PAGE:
Taking Action on Climate and Fragility Risks
This independent report, commissioned by the G7 members, identifies seven compound climate-fragility risks that pose serious threats to the stability of states and societies in the decades ahead. Based on a thorough assessment of existing policies on climate change adaptation, development cooperation and humanitarian aid, and peacebuilding, the report recommends that the G7 take concrete action, both as individual members and jointly, to tackle climate-fragility risks and increase resilience to them.
When climate change exacerbates conflicts and crises, resilience must be the compass for foreign policy. The Resilience Compass features news, reflections and opinions on climate change and fragility, with contributions from the Wilson Center’s New Security Beat, International Alert and guest authors.
This collection of resources complements and extends the analysis of the report. It contains an interactive factbook allowing users to explore case studies from around the world and provides background readings and contextualized report and event summaries.
Land grabs and the global farms race
Between 2004 and 2009, the Ethiopian government leased or sold more than 1.2 million hectares of farmland to foreign investors. More than 800 foreign-financed agricultural projects were approved, leasing fertile farmland at less than US$1 per acre per year. While the land deals were presented as beneficial to Ethiopians, the promises of new technologies, employment, and agricultural modernization have not materialized. And though Ethiopia has large areas of arable land, when the acquisitions took place, a large part of the population—7.5 million—was already food insecure.
These land deals often lack transparency, preventing the public and displaced populations from learning the value of the deal or the land. The authoritarian Ethiopian government systematically marginalizes indigenous communities, ignoring national and international law, human rights standards, basic needs, and minority rights during these land acquisitions. In 2003, more than 400 people were killed by government forces for resisting foreign investment projects, leading to conflicts with local communities and indigenous groups. The Anuak community in the Gambella region was violently relocated to state-created villages that lacked public services, and the Ethiopian military was reported to have committed murder, rape, false imprisonment, and torture while clearing the land. Such forced resettlement programmes may have troublesome knock-on effects, fuelling inter-ethnic resource competition in new settlement areas and clashes between agro-pastoralists and working migrants from the highlands. They may also have regional repercussions as pastoralists flee to Kenya or South Sudan, which could lead to increased resource pressure in these areas. These types of movements have already triggered conflict in the contested Ilemi Triangle.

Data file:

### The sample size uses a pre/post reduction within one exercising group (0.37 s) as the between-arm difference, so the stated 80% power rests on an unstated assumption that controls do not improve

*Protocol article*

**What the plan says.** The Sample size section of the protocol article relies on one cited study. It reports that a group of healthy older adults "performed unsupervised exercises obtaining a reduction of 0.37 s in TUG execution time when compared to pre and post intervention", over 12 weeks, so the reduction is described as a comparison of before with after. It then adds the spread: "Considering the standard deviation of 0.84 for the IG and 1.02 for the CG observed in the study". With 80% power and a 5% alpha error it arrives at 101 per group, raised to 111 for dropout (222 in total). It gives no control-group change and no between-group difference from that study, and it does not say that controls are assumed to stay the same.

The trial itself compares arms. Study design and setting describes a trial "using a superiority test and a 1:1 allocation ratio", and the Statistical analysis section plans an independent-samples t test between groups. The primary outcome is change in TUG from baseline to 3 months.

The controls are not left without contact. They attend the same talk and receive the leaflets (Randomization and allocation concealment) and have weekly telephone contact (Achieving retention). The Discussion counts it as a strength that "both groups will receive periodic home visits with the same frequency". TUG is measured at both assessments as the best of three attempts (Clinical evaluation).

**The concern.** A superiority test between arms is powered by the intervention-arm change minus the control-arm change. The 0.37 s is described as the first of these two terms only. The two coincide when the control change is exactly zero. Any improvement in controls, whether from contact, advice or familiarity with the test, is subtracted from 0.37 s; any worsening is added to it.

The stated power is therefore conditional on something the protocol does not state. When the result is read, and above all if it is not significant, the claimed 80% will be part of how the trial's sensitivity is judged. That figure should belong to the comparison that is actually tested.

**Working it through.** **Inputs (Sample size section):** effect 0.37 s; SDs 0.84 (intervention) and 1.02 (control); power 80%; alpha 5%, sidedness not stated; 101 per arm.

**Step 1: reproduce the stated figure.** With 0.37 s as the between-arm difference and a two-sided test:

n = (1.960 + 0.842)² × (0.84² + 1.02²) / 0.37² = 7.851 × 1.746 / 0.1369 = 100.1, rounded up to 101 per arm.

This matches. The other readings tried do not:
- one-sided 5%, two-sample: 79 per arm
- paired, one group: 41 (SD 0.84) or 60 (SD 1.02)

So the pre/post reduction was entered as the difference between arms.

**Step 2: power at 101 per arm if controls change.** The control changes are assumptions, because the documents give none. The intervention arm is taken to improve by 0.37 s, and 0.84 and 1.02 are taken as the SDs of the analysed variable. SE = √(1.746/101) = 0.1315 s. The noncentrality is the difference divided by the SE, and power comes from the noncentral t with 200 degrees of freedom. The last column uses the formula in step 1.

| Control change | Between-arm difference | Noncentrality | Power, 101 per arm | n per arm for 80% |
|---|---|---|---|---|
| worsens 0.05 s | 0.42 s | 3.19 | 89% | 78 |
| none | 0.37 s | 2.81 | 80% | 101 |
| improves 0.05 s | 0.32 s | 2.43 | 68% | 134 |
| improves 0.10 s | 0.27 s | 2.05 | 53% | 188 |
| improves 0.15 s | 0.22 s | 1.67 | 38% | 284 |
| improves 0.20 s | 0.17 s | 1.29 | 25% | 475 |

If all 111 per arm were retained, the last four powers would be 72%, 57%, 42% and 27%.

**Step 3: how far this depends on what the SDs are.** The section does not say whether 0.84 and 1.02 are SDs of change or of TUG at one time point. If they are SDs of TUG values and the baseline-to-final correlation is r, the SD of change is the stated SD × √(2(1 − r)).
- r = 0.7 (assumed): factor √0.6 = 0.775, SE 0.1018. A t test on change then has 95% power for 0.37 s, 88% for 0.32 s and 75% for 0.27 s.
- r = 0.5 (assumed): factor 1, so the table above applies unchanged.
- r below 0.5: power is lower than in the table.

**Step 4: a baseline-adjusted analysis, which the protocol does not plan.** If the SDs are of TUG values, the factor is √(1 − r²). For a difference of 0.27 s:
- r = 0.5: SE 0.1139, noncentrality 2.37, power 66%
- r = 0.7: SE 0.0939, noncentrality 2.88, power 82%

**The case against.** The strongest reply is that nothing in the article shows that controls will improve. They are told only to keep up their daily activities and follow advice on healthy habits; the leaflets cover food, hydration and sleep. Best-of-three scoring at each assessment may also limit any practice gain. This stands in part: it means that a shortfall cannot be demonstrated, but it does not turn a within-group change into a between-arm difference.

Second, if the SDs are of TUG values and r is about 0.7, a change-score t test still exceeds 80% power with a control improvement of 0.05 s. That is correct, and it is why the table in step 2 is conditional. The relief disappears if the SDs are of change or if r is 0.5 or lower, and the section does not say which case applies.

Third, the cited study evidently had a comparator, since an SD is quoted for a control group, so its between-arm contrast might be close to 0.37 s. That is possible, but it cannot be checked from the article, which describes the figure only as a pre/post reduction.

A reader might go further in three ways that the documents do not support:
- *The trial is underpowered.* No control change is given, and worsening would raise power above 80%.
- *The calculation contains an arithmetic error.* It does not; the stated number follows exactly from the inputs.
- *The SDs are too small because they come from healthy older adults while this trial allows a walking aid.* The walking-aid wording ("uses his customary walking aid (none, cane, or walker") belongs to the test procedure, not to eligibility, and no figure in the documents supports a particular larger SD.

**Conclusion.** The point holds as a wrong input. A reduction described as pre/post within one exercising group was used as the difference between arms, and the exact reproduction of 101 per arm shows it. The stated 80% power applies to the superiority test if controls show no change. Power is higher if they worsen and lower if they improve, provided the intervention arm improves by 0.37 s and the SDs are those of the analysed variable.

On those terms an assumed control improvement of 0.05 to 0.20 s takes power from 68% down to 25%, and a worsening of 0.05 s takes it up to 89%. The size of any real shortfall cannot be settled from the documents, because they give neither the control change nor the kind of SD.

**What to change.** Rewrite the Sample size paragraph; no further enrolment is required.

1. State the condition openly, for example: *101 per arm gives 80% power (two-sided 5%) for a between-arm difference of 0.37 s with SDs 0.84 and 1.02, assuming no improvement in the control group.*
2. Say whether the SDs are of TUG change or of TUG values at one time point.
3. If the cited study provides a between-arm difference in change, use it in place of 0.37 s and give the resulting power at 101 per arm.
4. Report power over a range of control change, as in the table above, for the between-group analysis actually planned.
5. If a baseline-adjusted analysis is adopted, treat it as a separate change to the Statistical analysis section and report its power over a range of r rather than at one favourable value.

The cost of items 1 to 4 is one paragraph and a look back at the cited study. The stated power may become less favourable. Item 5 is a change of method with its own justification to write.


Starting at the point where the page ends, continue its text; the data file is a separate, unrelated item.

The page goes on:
Bunting, Madeleine 2011: How land grabs in Africa could herald a new dystopian age of hunger. Retrieved 17 Nov 2014, from http://www.theguardian.com/global-development/poverty-matters/2011/jan/28/africa-land-grabs-food-security?INTCMP=SRCH.
Deininger, Klaus W. and Derek Byerlee 2011: Rising global interest in farmland: can it yield sustainable and equitable benefits? Washington, DC: World Bank.
FAO and WFP 2009: Crop and food security assessment mission to Ethiopia. Integrating the crop and food supply and the emergency food security assessments. Rome: FAO; WFP.
Hennings, Anne 2014: Das Konfliktpotenzial exklusiver Land Grabbing Praktiken. Retrieved 09 Jan 2015, from http://www.afk-web.de/fileadmin/afk-web.de/data/zentral/dokumente/AFK-Kolloquium_2014/Paperroom_2014/Hennings_Paper.pdf.
Koprucu, Feza 2011: Ethiopian land grab. Retrieved 17 Nov 2014, from http://www1.american.edu/ted/ice/ethiopia-land-swap.htm.
Mittal, Anuradha 2013: Indian land grabs in Ethiopia show dark side of south-south cooperation. Retrieved 10 Feb 2015, from http://www.theguardian.com/global-development/poverty-matters/2013/feb/25/indian-land-grabs-ethiopia.
Murphy, Sophia 2013: Land grabs and fragile food systems. The role of globalization. Minneapolis: Institute for Agriculture and Trade Policy.
Oxfam 2012: Extreme weather, extreme prices: the costs of feeding a warming world. Retrieved 16 Feb 2015, from http://www.oxfam.org/sites/www.oxfam.org/files/20120905-ib-extreme-weather-extreme-prices-en.pdf.
Peebles, Graham 2013: Ethiopia: lives for land in Gambella. Retrieved 24 Nov 2014, from http://mwcnews.net/focus/analysis/29243-land-in-gambella.html.
Sagawa, Toru 2010: Local potential for peace: trans-ethnic cross-cutting ties among the Daasanech and their neighbors. In: Echi-Gabbert, Christina; Thubauville, Sophia (eds.): To live with others: Essays on cultural neighborhood in Southern Ethiopia. Cologne: Rüdiger Köppe Verlag.
Schellhase, John 2013: A subtle engagement: Ethiopia and India. Retrieved 05 Aug 2014, from http://www.consultancyafrica.com/index.php?option=com_content&view=article&id=1325:a-subtle-engagement-ethiopia-and-india&catid=58:asia-dimension-discussion-papers&Itemid=264.